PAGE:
Protein evolution in the membrane environment
While a wealth of information has poured forth for water soluble proteins, membrane protein investigation has lagged severely and many of their unique features remain to be discovered. This disparity is clearly seen in the PDB where membrane protein structures constitute less than 1% of the available structures. By contrast, across species membrane proteins constitute 25% to 30% of the total number of genes.
The practical importance of membrane proteins is underscored by medicine, where they constitute the majority of drug targets, and the GPCR family itself is the target of almost 50% of available drugs. This is all the more notable considering there are approximately 800 GPCR family genes in humans, which amounts to less than 2.5% of genes in the human genome.
This thesis attempts to further characterize membrane proteins from extant knowledge of their sequence and structure. The first chapter explores fold diversity in membrane proteins, driving the structural genomics effort to reveal all unique folds in the protein universe, and finds a very limited diversity compared to water soluble proteins. In the context of limited fold diversity, the strong preference of membrane proteins to oligomerize rather than evolve via recombination of domains, helps to explain diversity of function despite slower evolutionary rates of transmembrane regions.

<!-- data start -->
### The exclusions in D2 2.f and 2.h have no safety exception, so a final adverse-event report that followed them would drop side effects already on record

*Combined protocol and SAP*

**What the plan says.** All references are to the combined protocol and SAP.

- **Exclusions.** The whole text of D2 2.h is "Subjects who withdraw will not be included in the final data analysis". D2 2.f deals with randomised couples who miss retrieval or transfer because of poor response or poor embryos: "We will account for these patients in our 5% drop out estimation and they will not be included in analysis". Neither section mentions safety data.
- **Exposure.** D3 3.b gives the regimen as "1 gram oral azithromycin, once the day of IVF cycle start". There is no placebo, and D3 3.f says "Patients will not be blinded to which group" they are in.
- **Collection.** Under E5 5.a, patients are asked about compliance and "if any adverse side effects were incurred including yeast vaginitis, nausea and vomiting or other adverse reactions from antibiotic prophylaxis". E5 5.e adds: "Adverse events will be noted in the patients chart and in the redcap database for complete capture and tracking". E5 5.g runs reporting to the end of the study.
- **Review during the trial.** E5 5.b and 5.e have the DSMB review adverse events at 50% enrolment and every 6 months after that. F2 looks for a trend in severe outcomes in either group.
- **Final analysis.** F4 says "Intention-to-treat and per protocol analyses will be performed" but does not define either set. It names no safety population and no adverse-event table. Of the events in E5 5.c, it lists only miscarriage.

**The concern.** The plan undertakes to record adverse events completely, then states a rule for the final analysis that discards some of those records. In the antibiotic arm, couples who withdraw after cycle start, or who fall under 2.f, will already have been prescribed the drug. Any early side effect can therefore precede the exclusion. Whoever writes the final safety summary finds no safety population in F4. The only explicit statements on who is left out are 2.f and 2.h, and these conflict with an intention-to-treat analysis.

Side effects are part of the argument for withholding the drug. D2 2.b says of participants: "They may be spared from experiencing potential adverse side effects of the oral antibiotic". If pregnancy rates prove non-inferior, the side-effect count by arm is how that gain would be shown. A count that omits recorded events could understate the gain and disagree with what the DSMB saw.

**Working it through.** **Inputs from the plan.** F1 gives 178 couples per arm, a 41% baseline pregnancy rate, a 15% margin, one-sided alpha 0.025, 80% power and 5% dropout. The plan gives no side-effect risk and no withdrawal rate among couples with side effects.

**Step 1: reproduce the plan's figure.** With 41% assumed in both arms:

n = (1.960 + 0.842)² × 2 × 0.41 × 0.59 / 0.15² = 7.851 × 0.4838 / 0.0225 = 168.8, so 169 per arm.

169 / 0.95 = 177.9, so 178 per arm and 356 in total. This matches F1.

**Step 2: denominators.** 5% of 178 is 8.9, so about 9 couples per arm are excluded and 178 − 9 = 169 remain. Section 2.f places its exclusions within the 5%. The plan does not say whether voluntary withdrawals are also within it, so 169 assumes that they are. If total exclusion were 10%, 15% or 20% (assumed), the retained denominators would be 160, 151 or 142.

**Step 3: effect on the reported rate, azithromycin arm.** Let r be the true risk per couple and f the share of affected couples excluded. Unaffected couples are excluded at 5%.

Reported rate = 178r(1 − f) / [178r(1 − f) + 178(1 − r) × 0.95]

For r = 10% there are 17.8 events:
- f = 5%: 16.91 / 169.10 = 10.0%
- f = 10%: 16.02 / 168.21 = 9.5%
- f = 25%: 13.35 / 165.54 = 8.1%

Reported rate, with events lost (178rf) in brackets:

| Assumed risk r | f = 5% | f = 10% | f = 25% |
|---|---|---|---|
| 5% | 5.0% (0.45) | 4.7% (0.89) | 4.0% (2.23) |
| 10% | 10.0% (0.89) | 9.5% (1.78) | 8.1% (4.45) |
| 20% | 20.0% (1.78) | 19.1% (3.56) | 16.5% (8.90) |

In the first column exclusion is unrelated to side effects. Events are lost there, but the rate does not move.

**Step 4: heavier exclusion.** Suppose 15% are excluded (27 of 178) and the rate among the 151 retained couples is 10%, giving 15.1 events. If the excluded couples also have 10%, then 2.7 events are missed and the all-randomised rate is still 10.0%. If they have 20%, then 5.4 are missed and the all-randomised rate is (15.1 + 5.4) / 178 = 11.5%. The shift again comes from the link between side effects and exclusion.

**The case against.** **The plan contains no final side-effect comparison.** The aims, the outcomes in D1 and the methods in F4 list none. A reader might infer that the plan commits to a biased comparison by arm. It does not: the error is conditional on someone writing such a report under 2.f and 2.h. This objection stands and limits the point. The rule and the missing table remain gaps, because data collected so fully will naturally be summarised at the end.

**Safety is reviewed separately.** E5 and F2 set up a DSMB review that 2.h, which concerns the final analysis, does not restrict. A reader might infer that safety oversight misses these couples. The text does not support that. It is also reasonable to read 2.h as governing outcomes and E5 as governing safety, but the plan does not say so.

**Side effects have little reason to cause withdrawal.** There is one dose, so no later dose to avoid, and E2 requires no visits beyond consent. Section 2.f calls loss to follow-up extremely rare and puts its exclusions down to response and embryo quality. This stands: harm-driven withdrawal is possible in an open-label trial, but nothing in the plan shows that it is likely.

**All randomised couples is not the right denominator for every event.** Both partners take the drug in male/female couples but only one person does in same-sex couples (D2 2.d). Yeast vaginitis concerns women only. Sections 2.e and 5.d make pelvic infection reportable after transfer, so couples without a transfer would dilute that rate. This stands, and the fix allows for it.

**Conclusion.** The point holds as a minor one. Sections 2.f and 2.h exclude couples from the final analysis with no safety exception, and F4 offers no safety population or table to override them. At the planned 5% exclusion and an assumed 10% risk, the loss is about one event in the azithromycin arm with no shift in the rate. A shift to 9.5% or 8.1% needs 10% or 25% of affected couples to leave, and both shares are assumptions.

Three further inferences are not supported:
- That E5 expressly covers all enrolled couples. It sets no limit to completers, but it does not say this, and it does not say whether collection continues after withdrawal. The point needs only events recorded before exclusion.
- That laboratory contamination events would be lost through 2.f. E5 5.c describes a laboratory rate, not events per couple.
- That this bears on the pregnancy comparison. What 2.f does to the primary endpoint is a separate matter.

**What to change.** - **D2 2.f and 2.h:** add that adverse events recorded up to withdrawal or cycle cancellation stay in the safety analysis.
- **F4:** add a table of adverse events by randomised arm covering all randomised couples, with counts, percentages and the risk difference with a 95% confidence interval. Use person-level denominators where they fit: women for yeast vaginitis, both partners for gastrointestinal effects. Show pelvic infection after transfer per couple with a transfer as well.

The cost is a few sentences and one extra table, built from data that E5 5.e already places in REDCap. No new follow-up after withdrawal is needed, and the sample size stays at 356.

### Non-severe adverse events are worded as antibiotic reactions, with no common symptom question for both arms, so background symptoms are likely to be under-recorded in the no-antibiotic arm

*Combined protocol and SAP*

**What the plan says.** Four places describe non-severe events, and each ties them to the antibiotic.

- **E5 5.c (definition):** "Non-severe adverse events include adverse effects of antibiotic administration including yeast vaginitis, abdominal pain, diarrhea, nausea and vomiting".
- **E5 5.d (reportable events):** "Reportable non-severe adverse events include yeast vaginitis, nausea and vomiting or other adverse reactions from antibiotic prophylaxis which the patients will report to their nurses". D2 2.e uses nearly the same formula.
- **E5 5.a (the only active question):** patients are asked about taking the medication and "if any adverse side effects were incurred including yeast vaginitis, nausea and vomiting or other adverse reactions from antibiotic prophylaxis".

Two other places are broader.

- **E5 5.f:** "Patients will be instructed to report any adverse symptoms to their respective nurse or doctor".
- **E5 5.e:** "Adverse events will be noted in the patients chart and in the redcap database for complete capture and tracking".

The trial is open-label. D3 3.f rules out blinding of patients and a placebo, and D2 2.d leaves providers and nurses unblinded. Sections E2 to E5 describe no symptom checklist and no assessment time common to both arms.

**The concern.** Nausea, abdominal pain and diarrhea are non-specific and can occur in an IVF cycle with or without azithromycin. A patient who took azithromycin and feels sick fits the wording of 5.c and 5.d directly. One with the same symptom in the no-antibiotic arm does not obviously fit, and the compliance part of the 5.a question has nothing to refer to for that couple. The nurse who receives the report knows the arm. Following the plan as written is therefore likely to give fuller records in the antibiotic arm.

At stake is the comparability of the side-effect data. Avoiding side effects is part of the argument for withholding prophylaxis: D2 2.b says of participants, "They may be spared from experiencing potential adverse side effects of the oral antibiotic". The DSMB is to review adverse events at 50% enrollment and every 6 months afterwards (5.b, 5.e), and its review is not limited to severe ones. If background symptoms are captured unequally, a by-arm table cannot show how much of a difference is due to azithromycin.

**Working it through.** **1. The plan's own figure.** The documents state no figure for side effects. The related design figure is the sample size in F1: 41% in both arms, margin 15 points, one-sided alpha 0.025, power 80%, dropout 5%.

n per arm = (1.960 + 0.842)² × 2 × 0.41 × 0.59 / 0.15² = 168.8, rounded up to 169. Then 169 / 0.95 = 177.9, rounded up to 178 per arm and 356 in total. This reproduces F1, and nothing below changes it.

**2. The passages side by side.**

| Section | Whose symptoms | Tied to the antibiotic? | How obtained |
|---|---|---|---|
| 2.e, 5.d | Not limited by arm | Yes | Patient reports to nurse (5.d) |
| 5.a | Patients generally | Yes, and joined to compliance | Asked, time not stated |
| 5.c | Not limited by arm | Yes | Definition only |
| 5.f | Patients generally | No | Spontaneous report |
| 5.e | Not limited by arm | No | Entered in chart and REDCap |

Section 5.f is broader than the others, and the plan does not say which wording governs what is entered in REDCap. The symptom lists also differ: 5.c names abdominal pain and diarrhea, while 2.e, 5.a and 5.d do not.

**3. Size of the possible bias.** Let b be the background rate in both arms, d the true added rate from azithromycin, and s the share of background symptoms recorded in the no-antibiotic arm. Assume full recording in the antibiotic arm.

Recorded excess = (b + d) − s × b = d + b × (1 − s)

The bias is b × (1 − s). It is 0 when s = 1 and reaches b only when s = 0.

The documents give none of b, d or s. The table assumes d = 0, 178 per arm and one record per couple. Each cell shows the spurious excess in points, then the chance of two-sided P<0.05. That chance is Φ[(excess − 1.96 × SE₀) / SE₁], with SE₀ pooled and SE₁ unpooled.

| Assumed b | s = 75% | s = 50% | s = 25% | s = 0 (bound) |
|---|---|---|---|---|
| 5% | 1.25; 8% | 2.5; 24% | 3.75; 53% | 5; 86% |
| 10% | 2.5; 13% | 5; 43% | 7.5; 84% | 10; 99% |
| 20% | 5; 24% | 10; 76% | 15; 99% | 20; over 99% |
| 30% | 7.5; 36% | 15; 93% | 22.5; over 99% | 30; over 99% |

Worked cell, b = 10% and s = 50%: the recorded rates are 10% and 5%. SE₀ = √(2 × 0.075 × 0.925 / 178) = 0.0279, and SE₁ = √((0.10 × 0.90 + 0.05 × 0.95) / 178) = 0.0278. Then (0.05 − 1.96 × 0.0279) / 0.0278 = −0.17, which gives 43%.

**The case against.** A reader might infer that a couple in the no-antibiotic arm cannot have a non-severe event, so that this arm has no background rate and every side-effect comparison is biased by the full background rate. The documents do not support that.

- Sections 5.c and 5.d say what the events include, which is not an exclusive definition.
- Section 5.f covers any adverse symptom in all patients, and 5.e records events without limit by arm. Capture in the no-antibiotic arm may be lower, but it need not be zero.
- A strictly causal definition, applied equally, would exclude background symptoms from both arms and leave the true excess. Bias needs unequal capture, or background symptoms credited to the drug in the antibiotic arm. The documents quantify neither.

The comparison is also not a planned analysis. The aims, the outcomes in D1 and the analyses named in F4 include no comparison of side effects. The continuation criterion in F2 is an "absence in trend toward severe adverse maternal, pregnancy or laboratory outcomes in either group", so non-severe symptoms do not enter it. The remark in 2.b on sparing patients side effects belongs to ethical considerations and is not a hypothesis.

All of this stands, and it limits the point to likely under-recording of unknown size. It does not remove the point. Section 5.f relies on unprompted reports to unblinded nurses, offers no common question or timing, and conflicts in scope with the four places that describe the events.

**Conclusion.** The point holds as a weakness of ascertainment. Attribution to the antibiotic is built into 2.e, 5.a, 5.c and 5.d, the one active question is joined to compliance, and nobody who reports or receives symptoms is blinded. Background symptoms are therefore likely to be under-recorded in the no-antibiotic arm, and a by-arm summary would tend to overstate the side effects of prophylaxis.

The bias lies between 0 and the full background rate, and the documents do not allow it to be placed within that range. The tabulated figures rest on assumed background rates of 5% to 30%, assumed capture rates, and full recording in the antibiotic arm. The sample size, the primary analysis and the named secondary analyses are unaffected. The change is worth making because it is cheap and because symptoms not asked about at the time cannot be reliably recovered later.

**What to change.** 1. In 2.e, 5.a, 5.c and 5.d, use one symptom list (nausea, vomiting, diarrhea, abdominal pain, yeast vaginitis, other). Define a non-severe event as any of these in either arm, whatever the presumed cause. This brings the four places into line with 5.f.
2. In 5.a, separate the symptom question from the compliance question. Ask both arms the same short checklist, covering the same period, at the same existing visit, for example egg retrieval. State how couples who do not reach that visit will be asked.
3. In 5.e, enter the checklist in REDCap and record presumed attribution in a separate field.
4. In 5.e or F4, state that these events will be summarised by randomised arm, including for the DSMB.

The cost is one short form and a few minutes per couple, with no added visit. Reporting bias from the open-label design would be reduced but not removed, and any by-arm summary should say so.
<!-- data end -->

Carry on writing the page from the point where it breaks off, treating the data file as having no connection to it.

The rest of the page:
Chapter two describes our discovery of a common motif in membrane proteins, the glycine zipper, the significance of which is demonstrated by its role in disease etiology, with implications in the formation of amyloid channels and prion disease.
The final chapter illustrates the broad biological implications of understanding the forces that drive protein folding, which goes hand in hand with the ability to view high resolution structures. Clearly, the membrane environment imposes very different requirements on a protein sequence than water. We find significant differences in the degree of residue burial between proteins in the membrane and water soluble environments, which can explain the difference in evolutionary rates between these environments. The results suggest a unique mechanism for optimizing van der waal's forces and folding and stability of proteins in the membrane region, which lacks the solvophobic contribution to folding. Moreover, our finding that evolutionary divergence rates of residues with similar levels of burial in either environment is very similar on average, makes it unlikely that another factor might explain the difference in evolutionary rates. The significance of increased structural sensitivity in the membrane region is emphasized by a strong correlation between burial and the structural location of deleterious nsSNP's.